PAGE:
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Evanson: The GOP's worst enemy

BY KEITH EVANSON | JANUARY 27, 2015 5:00 AM

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“You can’t have Romney. He choked. You can’t have Bush. The last thing we need is another Bush,” Donald Trump announced from the podium at the inaugural Freedom Summit in Des Moines on Jan. 24.

In a convention put together to try to rally conservative leaders from around the country to promote possible Republican presidential candidates for 2016, it seemingly did the opposite.

The two dozen speakers, most of whom are considered to be candidates for the Republican nomination in the Iowa caucuses a year from now, launched quite the verbal assault on members of their own party.

In addition to Trump’s dismissal of both Mitt Romney and Jeb Bush, both of whom weren’t there, there were also comments launched against a candidate who was physically present at the Freedom Summit, Chris Christie.

Jim Gilmore, a former governor of Virginia, condemned Christie at the event: “Do we want a nominee who wrapped his arms around Barack Obama?” referring to the picture taken in 2012 when the two politicos were seen together.

Disregarding Christie’s qualifications to run for president based on such arbitrary distinctions of how a governor should behave in regard to the commander-in-chief seems to miss the point entirely.

The enemies Republicans claim to have in the “left-wing media” and Hillary Rodham Clinton do not even come close to the biggest reason Republicans won’t win in 2016. The biggest enemy Republicans face is themselves.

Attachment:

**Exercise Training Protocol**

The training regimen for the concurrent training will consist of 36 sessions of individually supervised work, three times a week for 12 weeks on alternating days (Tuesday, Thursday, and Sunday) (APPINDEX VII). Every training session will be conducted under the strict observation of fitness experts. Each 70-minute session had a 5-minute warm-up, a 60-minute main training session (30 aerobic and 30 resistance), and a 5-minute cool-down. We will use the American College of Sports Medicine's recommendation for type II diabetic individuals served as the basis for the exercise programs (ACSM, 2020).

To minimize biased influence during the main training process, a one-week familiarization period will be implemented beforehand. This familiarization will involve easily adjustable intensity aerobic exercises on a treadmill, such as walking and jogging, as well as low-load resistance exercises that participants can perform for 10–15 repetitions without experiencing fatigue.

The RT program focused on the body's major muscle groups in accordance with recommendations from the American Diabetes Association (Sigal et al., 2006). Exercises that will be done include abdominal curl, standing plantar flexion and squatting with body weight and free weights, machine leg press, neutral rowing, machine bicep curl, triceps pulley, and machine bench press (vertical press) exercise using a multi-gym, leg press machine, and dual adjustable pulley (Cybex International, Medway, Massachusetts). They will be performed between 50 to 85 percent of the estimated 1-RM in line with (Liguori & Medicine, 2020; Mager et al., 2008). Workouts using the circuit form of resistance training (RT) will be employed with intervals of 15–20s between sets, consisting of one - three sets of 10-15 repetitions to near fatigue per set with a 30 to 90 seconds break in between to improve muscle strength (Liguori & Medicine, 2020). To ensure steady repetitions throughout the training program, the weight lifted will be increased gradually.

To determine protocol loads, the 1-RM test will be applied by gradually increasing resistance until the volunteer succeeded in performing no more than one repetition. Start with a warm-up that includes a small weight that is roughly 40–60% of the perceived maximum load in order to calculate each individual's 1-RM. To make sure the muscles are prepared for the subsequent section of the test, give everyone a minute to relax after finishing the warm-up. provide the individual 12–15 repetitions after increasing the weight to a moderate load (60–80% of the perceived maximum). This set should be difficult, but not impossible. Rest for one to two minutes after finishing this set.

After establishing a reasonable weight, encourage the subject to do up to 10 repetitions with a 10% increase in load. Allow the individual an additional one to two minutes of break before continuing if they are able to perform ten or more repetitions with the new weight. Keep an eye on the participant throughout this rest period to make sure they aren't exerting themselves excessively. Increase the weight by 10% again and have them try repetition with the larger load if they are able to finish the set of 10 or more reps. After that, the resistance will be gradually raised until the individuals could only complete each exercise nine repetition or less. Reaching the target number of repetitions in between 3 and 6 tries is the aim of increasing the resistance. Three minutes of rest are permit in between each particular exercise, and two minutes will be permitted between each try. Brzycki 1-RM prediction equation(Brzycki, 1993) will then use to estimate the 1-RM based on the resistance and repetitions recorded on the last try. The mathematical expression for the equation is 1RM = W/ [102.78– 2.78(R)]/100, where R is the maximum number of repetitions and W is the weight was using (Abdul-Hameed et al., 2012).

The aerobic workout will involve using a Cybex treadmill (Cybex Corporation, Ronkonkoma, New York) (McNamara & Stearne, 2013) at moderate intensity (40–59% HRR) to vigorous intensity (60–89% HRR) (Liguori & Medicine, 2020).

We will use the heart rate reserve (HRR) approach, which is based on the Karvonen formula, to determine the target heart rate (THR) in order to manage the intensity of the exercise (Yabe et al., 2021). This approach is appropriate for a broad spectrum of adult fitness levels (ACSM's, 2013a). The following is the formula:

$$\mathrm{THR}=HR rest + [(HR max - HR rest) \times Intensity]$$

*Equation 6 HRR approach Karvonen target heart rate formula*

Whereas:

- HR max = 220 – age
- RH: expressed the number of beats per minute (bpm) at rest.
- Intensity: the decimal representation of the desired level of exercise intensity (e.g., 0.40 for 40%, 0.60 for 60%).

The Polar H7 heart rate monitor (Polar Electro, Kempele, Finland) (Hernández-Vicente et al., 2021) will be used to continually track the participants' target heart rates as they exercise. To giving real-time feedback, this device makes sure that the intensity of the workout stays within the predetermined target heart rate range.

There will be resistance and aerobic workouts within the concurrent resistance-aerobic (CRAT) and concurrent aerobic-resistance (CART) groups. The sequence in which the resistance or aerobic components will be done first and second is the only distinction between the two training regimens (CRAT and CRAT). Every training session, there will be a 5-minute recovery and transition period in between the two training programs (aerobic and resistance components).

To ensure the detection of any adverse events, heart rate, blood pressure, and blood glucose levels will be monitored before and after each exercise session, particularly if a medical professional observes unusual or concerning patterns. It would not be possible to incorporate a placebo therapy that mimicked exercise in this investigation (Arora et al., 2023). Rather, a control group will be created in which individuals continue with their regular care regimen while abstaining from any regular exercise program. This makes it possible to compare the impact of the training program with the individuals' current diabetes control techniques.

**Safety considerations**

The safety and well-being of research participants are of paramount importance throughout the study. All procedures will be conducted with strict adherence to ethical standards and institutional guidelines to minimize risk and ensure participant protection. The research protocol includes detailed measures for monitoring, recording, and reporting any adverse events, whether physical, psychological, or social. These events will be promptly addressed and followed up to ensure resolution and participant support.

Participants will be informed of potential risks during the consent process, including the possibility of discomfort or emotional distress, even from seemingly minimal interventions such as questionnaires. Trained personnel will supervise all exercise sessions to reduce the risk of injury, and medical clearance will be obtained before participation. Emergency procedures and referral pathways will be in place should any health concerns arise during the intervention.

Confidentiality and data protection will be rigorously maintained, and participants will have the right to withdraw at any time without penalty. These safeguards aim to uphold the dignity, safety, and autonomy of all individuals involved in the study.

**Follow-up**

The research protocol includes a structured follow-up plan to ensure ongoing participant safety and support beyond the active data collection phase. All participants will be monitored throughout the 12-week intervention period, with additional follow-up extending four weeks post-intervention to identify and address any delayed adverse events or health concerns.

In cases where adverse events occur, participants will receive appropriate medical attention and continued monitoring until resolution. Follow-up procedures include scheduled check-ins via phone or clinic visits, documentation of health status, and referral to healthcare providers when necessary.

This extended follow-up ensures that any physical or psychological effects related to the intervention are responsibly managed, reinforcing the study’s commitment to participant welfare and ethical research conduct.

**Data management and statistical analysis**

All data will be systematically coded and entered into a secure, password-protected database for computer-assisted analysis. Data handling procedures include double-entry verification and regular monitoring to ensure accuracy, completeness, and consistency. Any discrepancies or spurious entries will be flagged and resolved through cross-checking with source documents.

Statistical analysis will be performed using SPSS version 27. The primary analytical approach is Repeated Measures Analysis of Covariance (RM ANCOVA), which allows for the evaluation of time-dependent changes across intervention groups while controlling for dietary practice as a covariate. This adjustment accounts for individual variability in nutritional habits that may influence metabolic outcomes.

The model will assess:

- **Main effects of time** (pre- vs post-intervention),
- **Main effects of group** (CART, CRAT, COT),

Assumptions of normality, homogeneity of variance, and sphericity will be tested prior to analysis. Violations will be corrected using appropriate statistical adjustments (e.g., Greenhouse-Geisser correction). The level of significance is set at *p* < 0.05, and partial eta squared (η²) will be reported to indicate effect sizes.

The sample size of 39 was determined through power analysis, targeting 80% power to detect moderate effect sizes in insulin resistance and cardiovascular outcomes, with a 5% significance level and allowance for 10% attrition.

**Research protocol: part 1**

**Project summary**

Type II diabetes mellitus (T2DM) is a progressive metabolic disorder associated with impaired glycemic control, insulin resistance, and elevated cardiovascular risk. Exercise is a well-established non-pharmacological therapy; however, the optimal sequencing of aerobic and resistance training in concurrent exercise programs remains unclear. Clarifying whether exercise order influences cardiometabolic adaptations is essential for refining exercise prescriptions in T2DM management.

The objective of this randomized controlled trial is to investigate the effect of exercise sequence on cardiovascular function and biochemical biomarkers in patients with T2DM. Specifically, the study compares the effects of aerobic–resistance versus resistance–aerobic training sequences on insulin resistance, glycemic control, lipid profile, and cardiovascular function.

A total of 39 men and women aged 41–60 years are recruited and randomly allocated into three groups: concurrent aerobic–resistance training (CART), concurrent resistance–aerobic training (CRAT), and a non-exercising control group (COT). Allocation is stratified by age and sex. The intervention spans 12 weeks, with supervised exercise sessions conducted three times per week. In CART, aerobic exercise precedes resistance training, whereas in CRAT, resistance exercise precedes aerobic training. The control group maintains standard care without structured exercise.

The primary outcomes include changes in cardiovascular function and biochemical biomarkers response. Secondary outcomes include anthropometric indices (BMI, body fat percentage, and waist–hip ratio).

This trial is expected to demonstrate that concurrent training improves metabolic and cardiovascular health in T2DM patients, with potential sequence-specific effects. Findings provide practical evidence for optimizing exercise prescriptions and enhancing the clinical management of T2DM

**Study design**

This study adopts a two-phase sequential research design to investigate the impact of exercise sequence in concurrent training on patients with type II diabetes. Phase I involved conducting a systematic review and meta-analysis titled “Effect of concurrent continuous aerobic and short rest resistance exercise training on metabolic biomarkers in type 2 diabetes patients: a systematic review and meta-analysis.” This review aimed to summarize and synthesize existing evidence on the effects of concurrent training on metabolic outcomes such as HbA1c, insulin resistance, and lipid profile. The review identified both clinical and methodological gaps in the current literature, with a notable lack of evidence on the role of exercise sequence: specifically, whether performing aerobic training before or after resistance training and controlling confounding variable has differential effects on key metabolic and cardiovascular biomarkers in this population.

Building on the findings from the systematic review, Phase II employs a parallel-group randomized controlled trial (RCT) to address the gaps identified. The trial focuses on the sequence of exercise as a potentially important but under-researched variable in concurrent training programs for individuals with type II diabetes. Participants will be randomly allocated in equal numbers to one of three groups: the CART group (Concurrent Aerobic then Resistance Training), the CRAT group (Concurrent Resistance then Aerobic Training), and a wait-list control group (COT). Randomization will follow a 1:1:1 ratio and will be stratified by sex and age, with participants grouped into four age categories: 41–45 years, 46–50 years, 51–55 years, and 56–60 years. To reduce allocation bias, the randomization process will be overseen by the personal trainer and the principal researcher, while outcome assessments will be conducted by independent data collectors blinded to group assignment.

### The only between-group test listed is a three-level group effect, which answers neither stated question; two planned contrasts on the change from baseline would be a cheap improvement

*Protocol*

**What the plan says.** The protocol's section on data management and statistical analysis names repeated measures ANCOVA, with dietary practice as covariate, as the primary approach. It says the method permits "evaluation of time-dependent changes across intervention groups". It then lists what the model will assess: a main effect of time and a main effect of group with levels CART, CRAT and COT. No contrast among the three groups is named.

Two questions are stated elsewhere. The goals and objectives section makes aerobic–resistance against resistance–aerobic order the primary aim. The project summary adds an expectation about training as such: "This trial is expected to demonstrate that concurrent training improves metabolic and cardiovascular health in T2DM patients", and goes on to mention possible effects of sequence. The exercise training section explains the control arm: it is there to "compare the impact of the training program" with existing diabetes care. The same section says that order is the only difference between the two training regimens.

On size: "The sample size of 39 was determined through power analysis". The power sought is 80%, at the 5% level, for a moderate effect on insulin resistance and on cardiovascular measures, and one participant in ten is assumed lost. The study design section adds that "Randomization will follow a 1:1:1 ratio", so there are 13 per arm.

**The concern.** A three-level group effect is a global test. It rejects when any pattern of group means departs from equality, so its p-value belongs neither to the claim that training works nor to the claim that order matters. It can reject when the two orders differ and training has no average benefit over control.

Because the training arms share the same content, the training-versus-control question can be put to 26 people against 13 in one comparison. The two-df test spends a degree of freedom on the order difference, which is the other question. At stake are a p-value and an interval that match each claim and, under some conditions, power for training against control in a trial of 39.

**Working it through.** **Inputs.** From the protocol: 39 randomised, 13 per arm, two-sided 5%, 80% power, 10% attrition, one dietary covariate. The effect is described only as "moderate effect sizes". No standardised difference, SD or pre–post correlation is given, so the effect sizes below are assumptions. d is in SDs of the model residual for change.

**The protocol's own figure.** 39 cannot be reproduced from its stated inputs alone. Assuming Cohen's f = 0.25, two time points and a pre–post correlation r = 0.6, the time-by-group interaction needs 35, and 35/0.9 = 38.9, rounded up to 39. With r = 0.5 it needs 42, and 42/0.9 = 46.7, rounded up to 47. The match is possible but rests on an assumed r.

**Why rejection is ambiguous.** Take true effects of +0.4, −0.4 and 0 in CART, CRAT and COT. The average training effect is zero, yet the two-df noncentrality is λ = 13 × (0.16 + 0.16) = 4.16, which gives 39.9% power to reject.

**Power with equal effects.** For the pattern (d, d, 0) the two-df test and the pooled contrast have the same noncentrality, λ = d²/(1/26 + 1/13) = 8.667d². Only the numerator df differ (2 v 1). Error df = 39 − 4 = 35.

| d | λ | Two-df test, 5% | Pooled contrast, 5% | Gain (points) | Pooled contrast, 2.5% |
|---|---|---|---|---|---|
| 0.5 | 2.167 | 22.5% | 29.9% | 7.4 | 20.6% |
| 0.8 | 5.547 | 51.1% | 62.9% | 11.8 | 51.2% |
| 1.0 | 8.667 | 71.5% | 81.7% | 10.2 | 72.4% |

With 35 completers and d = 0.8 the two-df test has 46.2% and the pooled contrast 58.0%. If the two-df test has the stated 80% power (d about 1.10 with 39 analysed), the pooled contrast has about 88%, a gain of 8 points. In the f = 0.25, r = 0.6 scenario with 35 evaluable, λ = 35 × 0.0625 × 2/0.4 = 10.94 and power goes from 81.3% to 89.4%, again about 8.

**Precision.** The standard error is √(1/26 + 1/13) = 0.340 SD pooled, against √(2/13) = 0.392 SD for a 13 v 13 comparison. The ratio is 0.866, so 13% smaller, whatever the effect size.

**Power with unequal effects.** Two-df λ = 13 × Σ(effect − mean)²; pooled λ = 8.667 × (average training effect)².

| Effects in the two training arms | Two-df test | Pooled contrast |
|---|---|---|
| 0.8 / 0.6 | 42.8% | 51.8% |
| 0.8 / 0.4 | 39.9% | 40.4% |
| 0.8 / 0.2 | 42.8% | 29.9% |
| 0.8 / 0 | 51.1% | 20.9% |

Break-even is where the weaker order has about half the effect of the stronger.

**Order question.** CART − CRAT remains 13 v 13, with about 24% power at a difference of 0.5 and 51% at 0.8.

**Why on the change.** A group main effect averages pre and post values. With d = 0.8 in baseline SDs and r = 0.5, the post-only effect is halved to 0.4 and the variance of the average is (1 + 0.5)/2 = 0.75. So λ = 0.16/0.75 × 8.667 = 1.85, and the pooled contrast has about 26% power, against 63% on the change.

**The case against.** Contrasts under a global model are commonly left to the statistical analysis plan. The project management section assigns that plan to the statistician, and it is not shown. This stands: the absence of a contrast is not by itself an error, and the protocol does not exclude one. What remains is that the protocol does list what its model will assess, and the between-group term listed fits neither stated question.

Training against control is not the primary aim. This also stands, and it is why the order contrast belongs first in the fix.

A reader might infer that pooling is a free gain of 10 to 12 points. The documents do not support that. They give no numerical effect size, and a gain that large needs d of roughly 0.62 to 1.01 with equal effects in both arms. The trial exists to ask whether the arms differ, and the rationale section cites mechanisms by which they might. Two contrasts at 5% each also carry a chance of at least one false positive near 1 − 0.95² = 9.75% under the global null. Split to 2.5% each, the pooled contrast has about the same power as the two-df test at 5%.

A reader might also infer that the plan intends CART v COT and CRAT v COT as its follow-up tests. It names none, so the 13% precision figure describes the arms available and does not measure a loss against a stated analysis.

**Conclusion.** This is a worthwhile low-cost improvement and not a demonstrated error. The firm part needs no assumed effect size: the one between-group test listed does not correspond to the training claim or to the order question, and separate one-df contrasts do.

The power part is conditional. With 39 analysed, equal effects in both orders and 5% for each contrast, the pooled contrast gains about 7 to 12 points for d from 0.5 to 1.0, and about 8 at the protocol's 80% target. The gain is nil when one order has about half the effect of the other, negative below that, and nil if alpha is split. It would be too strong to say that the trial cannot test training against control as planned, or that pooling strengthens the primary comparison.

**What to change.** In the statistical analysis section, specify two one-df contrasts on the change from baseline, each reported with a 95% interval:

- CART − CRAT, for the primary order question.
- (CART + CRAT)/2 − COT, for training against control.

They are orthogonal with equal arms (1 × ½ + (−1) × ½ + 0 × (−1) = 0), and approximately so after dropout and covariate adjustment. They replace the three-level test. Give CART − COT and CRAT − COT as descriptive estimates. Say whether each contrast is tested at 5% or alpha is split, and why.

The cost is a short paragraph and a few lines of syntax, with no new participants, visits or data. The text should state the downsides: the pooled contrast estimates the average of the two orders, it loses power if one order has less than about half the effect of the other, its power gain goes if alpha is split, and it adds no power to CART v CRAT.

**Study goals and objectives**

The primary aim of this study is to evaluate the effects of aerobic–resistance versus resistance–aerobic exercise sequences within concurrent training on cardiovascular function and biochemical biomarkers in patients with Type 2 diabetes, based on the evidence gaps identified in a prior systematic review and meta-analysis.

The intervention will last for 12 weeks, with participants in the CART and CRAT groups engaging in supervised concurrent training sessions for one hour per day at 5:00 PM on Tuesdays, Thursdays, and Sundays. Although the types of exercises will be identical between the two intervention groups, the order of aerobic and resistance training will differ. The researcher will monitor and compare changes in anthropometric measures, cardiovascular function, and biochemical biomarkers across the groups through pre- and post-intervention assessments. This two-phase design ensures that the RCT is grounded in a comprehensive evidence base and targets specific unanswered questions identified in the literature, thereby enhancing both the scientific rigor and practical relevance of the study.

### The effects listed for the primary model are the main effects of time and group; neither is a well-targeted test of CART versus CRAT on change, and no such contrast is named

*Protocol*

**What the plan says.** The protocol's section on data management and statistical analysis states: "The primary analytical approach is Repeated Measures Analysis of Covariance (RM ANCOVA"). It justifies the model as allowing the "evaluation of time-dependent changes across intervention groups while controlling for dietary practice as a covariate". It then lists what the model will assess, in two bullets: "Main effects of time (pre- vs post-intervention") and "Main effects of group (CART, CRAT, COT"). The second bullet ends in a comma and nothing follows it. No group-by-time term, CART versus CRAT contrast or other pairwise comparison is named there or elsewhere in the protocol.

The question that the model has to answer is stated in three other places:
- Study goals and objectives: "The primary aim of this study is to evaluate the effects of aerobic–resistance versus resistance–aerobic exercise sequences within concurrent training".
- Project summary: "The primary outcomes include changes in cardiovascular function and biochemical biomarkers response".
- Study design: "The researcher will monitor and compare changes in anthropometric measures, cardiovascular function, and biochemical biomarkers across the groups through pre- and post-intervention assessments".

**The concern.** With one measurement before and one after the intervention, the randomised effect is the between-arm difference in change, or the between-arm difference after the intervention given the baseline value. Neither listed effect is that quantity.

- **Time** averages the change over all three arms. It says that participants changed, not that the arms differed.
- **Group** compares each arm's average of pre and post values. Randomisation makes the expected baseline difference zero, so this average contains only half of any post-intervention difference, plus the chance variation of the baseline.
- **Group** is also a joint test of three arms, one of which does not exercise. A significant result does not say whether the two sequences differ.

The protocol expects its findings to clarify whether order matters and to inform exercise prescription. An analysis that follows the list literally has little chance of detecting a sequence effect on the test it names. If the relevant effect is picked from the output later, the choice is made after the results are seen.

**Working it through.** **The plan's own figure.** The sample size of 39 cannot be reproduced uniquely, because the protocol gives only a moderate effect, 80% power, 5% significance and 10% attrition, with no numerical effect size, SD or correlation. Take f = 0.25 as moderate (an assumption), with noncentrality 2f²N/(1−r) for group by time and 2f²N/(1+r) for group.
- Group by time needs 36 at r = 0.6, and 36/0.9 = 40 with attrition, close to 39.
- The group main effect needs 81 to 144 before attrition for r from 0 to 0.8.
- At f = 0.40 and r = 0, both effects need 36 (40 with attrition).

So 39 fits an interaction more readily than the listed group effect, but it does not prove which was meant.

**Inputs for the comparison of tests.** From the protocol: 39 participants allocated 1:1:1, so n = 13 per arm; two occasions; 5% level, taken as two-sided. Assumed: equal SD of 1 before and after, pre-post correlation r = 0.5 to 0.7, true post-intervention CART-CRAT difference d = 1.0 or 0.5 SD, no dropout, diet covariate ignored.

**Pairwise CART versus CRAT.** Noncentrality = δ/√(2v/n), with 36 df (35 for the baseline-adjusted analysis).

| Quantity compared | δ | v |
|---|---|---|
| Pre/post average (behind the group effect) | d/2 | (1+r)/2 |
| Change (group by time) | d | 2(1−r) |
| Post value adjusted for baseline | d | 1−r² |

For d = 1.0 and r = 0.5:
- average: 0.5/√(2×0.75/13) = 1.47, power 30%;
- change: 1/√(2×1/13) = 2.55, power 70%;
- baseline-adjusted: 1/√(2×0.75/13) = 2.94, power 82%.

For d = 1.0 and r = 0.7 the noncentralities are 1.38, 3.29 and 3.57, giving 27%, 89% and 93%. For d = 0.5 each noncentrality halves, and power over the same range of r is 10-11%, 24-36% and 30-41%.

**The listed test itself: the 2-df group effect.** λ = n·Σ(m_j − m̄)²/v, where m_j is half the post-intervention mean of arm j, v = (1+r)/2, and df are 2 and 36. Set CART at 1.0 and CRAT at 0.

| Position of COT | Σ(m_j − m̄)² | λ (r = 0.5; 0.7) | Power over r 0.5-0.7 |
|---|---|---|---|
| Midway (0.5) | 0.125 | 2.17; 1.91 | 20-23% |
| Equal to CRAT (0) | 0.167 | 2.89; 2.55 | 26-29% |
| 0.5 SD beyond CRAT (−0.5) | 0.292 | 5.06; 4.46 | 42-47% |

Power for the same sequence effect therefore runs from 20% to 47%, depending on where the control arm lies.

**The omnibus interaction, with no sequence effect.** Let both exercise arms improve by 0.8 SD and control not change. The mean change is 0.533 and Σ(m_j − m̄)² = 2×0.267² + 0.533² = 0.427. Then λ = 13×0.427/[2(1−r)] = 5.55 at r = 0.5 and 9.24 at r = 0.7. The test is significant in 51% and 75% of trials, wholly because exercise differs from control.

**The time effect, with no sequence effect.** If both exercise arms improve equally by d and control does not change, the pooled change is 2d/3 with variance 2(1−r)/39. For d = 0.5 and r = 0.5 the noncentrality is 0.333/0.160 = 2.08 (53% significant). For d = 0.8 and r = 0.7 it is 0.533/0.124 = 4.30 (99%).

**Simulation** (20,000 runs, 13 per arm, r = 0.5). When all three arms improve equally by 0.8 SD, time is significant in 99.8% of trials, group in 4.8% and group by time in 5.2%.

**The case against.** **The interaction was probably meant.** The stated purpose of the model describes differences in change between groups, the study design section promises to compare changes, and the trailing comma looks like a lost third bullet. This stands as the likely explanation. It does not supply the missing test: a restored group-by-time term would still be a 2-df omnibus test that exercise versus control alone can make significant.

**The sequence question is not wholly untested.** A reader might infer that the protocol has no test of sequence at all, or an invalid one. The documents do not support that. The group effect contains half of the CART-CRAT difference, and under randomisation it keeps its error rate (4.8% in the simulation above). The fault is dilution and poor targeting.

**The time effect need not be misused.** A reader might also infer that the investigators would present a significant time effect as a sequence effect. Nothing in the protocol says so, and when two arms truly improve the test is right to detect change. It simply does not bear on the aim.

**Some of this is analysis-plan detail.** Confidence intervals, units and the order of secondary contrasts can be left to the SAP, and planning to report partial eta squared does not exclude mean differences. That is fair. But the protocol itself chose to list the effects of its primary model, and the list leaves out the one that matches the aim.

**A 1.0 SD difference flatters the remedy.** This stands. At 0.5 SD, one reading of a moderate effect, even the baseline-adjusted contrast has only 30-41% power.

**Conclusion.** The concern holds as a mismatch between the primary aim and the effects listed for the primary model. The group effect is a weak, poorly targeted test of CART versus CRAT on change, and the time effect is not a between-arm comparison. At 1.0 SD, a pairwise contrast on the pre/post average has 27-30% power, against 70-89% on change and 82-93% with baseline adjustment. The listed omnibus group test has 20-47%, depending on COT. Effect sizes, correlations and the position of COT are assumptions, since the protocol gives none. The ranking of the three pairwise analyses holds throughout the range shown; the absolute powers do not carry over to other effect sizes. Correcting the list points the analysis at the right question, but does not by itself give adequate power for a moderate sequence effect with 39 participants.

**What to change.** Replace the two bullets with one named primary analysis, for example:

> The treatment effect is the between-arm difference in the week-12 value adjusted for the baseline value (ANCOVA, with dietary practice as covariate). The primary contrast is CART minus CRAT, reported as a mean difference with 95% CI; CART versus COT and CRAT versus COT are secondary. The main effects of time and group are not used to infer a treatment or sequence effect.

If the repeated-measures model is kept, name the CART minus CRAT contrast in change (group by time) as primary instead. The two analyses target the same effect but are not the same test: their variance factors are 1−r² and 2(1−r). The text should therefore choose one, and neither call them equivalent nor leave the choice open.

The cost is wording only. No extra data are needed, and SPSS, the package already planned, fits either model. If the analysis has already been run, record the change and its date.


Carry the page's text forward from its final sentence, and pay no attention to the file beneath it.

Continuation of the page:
Because unlike the media coverage for similar rallies held by political parties in years prior to social media, the rhetoric from the rallies today are echoed through numerous

Much of the negative comments made there were focused on the more moderate Republicans, such as the aforementioned Bush, Christie, and Romney. Faulting the moderate candidates as not being strong in their conservative convictions, the Republican Party is essentially filtering out all candidates who do not fit the bill of far-right conservative, a political stance that is so far distanced from the majority of U.S. constituents that it’s irrational for them to be doing so.

But these things are not indicative of what will happen in 2016.

It may not be the case that voters in the various House districts and Senate races across the country were generally in favor of the Republican ticket last November as much as they were dissatisfied by the Democratic ticket, which suffered a huge identity crisis.

Time is running out for Republicans as they scramble to find the right candidate for 2016. But in the same regard, time is assisting them with their own self-defeat. Although there is still time to find a candidate to run, campaign, and defeat a Democrat challenger, all of that won’t matter if the party is both delusional and critical of itself from now until late next year.

Wasn’t Ronald Reagan considered to be too moderate a candidate?


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